We continue our survey of the Greatest Movies of the 1960s.
For the Twenty Greatest Movies of the 1950s, click here.
For the Twenty Greatest Movies of the 1940s, click here.
For the Twenty Greatest Movies of the 1930s click here.
For the Twenty Greatest Movies of the 1920s click here.
From the 1960s I have already written about: Psycho, Spartacus, Lawrence of Arabia, The Manchurian Candidate, Ride the High Country, To Kill a Mockingbird, The Birds, Bye Bye Birdie, Knife in the Water, Zulu
11. 36 Hours, 1965
Caution, spoilers ahead!
This World War II thriller might be the most obscure movie in this series. In fact, when I mentioned 36 Hours to a few of my movie nerd friends they were totally baffled.
James Garner, one of the the most underrated male actors in Hollywood, plays U.S. Army Major Jeff Pike. After attending General Eisenhower’s final briefing on the Normandy invasion, Pike is sent to Lisbon on June 1, 1944, to contact a spy in order to confirm that the Nazis still expect the allied invasion to take place at the Pas de Calais.
In Lisbon, Major Pike is double-crossed, abducted, and whisked away to Germany.
Pike wakes up in a U.S. Army hospital. His hair is turning gray, and he needs glasses to read. He is told it is May 1950 and he is in post-war Occupied Germany. The charming and decent U.S. Psychiatrist Major Walter Gerber (Rod Taylor, also underrated) explains that Pike is suffering memory loss because he was so cruelly tortured in Lisbon. The good doctor reassures Pike that his memories will return as his therapy progresses. Pike’s nurse, the beautiful but strangely distant Anna Hedler (Eva Marie Saint) tends to the bewildered Pike. The tentative love story between the Pike and Hendlel adds a finely tuned layer to the clockwork plot.
The audience quickly discovers that the hospital, Dr. Gerber, Nurse Hendler the therapy, the entire post-war set-up, is an elaborate German deception, expertly staged with U.S. Army props and German soldiers who speak English fluently. Obviously, it is not 1950.
In fact, the film takes place from May 31 to June 6, 1944.
But Major Pike is completely taken in. And as part of his therapy, he spills the critical details of the invasion, including the Normandy location and the exact date, June 5, 1944.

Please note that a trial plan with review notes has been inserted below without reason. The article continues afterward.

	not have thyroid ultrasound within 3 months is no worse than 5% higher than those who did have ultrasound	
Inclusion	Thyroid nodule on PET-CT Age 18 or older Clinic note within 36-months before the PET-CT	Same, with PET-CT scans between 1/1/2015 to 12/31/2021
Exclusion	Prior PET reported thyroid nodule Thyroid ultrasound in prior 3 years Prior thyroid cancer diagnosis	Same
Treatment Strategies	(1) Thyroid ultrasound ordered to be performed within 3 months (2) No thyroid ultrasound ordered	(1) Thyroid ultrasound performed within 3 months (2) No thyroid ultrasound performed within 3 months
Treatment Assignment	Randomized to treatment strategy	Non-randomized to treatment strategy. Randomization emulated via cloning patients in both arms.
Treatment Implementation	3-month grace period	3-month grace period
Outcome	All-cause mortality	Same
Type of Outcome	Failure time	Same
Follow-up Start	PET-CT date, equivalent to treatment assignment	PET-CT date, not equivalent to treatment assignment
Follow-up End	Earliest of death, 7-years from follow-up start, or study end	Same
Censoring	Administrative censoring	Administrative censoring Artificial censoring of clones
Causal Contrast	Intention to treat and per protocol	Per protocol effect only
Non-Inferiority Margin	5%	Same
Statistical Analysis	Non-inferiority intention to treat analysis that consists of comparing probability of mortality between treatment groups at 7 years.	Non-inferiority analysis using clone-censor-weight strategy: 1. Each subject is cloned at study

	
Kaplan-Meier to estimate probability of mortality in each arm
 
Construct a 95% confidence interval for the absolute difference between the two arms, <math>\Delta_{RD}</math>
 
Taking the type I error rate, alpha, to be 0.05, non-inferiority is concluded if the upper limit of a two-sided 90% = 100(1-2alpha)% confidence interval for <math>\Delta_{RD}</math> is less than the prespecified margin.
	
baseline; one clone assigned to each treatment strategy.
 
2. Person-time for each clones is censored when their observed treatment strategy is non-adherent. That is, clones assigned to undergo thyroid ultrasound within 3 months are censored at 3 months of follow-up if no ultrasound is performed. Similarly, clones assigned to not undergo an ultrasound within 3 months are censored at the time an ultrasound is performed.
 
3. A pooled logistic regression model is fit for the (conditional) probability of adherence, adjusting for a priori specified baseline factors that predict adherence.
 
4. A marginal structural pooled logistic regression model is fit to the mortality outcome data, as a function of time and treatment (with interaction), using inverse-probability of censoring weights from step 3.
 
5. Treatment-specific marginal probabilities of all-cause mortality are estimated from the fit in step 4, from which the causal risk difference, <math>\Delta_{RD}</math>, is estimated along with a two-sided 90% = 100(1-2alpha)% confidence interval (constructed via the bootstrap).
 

What-if thrillers are always an iffy affair. We know that the Normandy invasion was a success. So why should we care? Where’s the suspense?
But: movies are magic, and the good ones create their own reality.
The secret to successful what-if thriller is one simple thought the audience must latch onto after the film is over: “Hey, that could have happened!” Just as with Day of the Jackal (1973), another what-if thriller, this story does have the critical could-have-happened ingredient.
The cat-and-mouse game between Garner and Taylor is filled with rich details. The mind-games get ever more elaborate and finely tuned. Never in the history of film has a casual paper cut carried such weighty narrative significance. The script crackles along with admirable economy. The cast is solid, especially the three fine principals. It’s worth noting that Eva Marie Saint appeared in North by Northwest, one of my Best of the 1950s. And Rod Taylor gave a world class performance in another Best of the 60s pick, The Birds. Both films are Alfred Hitchcock classics.
Its rare for me to sit through a film and not know what’s going to happen next. I’ve seen so many movies, written so many scripts, that the DNA of the Hollywood narrative is imprinted in my brain. And yet, when I screened 36 Hours for the first time a few years ago, when it appeared on TCM, I was taken in by most every twist and turn in director George Seaton’s script, based on the clever 1946 novel “Beware of the Dog” by Roald Dahl.
I have a few reservations about how the film resolves itself. Endings are always difficult, especially when you have to make the totally unbelievable believable. But aside from a few narrative chinks in the third act, 36 Hours is an unexpected and exciting slice of cinema.
The best exchange of dialogue is between James Garner and Eva Marie Saint:
Anna: A man’s arms are welcome and comforting to most women. But not to me. At Ravensbrück, I was used by the officers – by the soldiers – by the guards. At first it was vile and horrifying. Then after a time it became worse. It became nothing. I didn’t scream, fight, or cry any more. I haven’t cried since.
Pike: I’m sorry for you. To love takes tears. I hope someday you’ll be able to cry again.